I think the analysis needs to span wider here as I believe that while the Fed has done most of their rate hikes in this cycle based on their own dot plots, they remain committed to not just having inflation fall but having it stay down. That means interest rates will stay higher for a while and the Fed will continue on with quantitative tightening. With the S&P 500 trading at 20x 2023 earnings and this new rate environment, I still expect choppy waters for stocks[9].

Interest Rates

After pausing at its June meeting, the Fed’s late July meeting brought another 25-basis point rate hike as they fully telegraphed. They have certainly been very persistent with their tightening campaign after getting blindsided by their transitory inflation belief. As for the September meeting, the odds are low for another hike according to the fed funds futures and looking at this market through December the market is indicating about a 25% chance of one more hike. Thus, maybe for real this time the Fed is done hiking rates. What the Fed does however with the fed funds rate is only to manipulate the short term part of the yield curve. QE is where they tried to manipulate other parts of the yield curve. Outside though from QT, the longer maturity part of the yield curve is market driven and that is where we saw some fireworks in July that has carried over into August.

It’s important to understand that over the past 10+ years with the experience of zero rates, negative rates and QE globally, sovereign bond markets around the world have become much more correlated in their direction. It is also essential to be a student of history to understand the historical context. It was the Bank of Japan that created the recent experience with QE and non-existent rates (aka, zero rates), as well as the transformation of bonds from assets to liabilities through negative rates. The Bank of Japan has also been the last major central bank in the world to react with tighter monetary policy in the face of higher inflation.

It is also essential to be a student of history to understand the historical context. It was the Bank of Japan that authored the recent experience with QE and non-existent rates (aka, zero rates), as well as the transformation of bonds from assets to liabilities through negative rates.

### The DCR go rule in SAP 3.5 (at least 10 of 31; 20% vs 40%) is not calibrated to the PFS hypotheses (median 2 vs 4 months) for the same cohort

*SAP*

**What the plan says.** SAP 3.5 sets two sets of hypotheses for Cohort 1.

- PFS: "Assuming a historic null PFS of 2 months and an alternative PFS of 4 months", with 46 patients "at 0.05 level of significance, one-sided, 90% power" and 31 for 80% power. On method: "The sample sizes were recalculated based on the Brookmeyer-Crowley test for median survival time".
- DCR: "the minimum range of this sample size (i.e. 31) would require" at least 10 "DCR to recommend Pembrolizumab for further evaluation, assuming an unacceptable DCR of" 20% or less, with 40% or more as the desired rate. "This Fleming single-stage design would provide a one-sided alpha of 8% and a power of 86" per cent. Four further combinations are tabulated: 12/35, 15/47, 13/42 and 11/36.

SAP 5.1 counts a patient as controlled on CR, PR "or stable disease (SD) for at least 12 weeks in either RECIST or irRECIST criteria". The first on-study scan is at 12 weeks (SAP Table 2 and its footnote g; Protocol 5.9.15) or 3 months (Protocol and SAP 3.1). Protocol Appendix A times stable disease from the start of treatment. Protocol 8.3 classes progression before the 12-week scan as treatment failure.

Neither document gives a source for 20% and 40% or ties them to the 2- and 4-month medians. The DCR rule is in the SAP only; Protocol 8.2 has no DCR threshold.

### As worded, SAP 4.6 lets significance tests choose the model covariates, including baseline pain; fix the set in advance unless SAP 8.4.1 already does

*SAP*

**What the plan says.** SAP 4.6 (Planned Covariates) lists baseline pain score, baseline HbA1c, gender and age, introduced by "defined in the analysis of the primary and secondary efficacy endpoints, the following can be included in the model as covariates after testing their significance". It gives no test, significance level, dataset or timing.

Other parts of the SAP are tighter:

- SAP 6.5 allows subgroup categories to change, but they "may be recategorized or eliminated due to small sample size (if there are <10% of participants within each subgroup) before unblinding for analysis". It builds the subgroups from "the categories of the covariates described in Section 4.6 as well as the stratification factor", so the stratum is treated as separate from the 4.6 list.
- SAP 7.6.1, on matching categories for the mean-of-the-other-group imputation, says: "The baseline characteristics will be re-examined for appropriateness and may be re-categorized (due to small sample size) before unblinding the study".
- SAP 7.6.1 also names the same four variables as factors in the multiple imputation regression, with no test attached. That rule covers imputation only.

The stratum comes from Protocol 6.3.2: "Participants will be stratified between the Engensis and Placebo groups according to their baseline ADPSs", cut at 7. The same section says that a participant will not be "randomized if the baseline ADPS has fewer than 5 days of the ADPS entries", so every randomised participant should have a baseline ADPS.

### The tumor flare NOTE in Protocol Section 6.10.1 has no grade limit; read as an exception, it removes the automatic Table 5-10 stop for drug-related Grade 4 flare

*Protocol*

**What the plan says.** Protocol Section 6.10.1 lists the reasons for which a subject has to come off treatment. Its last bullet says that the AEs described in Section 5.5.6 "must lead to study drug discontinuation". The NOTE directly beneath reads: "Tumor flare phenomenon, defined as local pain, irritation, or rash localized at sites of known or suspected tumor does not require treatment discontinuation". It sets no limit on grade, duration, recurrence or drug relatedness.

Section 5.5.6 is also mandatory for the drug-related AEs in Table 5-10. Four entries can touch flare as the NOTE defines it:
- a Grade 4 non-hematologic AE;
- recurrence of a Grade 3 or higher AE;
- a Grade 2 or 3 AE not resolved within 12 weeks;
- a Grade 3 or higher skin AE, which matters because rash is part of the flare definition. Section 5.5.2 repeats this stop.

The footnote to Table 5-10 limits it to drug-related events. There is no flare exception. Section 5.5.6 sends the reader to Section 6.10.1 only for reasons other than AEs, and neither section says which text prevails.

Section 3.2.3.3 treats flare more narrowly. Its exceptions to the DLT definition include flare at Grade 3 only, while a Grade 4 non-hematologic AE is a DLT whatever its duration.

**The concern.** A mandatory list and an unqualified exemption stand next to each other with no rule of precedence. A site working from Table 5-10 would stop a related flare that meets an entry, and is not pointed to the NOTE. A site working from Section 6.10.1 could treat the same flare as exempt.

That began to change ever so slightly when in December 2022 the BoJ tweaked its yield curve control whereas they allowed its 10 yr. JGB yield to hover either above or below zero by 25 basis points[10]. In December 2022, they widened it to 50 basis points. Well to the surprise of many, they effectively widened it at the end of July 2023 to 1.00%[11]. I say ‘effectively’ because it wasn’t an explicit target as they said they would tolerate a new range of .50-1.00% with possible interventions in between so a spike higher doesn’t happen all at once.

The reason why this is so important, on top of what was just stated, is for a few reasons. First, the Japanese is the largest foreign holder of US Treasuries and if JGB yields start to become more attractive relative to US ones, they could further sell down their US holdings, which they’ve been doing since last year. Also, many global traders have borrowed yen cheaply because of their very low rates and have leveraged that into other assets in a so called ‘carry trade.’ Higher Japanese rates could lead to an unwind of that. Lastly, if the BoJ now starts buying less Japanese bonds, and thus there is less QE, there will be less liquidity that they are pumping into the world. I believe this has been the main reason for the recent uptick in global bond yields, in Asia, in Europe and in the US. In a very leveraged world, we must pay attention.